Issued: London, UK
Today ViiV Healthcare, the global specialist HIV company majority owned by GSK, with Pfizer Inc. and Shionogi Limited as shareholders, announced the start of a phase III study designed to establish if adults with HIV-1 with current virologic suppression on a tenofovir alafenamide fumarate (TAF)-based regimen of at least three drugs are able to maintain viral suppression upon switching to a two-drug regimen (2DR) of dolutegravir (TIVICAY) and lamivudine (EPIVIR). TANGO will seek to enrol approximately 550 adults with HIV-1, from clinical trial sites in North America, Europe, Australia, and Japan.
HIV care is a long-term prospect for those living with the disease, requiring life-long adherence to treatment. Since the introduction of highly active antiretroviral therapy 20 years ago, HIV treatment regimens have predominantly included three antiretroviral drugs.  ViiV Healthcare is looking to the future and exploring how HIV treatment could evolve to reduce the number of drugs to which a patient is exposed, while maintaining the level of efficacy achieved with three-drug regimens.
John C Pottage, Jr, MD, Chief Scientific and Medical Officer, ViiV Healthcare, said: “We are asking a simple question in the TANGO study ‑ can virally suppressed people with HIV reduce the number of medicines in their HIV treatment regimen while maintaining viral suppression? If the data show the answer to be yes, this may allow healthcare providers to address issues of long-term toxicity by reducing exposure to antiviral agents over a lifetime of treatment. We believe that with its high barrier to resistance, dolutegravir has the right clinical profile to be a core part of 2DRs for the treatment of HIV-1 and look forward to seeing the results of TANGO in 2019.”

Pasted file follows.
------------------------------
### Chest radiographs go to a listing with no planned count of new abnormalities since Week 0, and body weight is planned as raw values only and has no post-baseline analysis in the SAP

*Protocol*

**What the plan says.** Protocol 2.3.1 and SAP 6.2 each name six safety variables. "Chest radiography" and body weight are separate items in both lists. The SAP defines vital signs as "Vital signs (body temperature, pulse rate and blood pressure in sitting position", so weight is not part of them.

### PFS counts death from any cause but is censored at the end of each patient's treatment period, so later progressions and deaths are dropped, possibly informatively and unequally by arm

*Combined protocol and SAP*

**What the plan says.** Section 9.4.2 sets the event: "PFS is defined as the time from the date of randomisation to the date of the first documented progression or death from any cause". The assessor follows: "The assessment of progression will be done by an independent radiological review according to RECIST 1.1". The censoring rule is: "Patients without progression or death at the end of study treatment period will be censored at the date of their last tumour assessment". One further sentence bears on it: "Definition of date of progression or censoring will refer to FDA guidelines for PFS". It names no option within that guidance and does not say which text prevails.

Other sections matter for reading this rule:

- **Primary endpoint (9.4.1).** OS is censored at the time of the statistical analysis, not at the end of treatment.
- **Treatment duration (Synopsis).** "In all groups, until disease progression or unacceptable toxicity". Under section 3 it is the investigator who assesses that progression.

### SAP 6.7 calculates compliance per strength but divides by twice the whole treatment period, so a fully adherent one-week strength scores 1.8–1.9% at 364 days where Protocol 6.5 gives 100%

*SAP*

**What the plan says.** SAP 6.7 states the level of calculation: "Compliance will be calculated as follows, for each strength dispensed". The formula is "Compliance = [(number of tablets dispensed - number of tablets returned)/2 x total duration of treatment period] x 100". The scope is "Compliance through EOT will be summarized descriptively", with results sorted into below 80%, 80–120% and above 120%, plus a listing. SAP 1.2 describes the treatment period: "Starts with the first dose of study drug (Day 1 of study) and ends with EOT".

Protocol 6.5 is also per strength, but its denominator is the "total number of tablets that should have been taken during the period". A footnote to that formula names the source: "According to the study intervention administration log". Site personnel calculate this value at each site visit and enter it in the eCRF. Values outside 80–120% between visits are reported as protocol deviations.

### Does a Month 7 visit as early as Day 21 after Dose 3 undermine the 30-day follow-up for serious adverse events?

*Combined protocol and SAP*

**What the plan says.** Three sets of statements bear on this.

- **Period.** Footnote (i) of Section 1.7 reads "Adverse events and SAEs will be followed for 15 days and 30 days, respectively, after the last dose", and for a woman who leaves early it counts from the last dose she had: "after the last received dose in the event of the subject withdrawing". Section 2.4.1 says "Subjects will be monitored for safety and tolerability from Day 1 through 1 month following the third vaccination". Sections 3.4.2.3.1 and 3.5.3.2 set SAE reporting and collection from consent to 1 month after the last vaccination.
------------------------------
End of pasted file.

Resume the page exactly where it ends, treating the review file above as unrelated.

The TANGO trial is designed to demonstrate the non-inferior antiviral activity of switching to dolutegravir and lamivudine compared to continuation of a TAF-based regimen over 48 weeks in virologically suppressed subjects. TANGO will characterise patient satisfaction as well as the long-term antiviral activity, tolerability and safety of a 2DR of dolutegravir and lamivudine through to 96 weeks.
The TANGO study follows the GEMINI studies’ investigation of the 2DR of dolutegravir and lamivudine in treatment-naïve patients with HIV-1. Results from those trials are anticipated later this year.
TIVICAY and EPIVIR are trademarks owned by or licensed to the ViiV Healthcare group of companies.
Notes to editors
About TANGO (this study does not yet have an NCT number)
TANGO is a phase III, randomised, open-label, active-controlled, multicentre, parallel-group study to assess the non-inferior antiviral activity and safety of a two-drug regimen of dolutegravir and lamivudine compared to continuation on a TAF-based regimen in HIV-infected adults who are virologically suppressed and stable on a TAF-based regimen. Approximately 550 HIV-1 infected adults who are on a stable TAF-based regimen will be randomised 1:1 to switch to dolutegravir and lamivudine once daily for up to 96 weeks, or to continue their TAF-based regimen for 48 weeks. For patients in the TAF-based arm, if the HIV-1 RNA is <50 c/ml at the Week 48 visit, these study participants will switch to dolutegravir and lamivudine for the remainder of the study.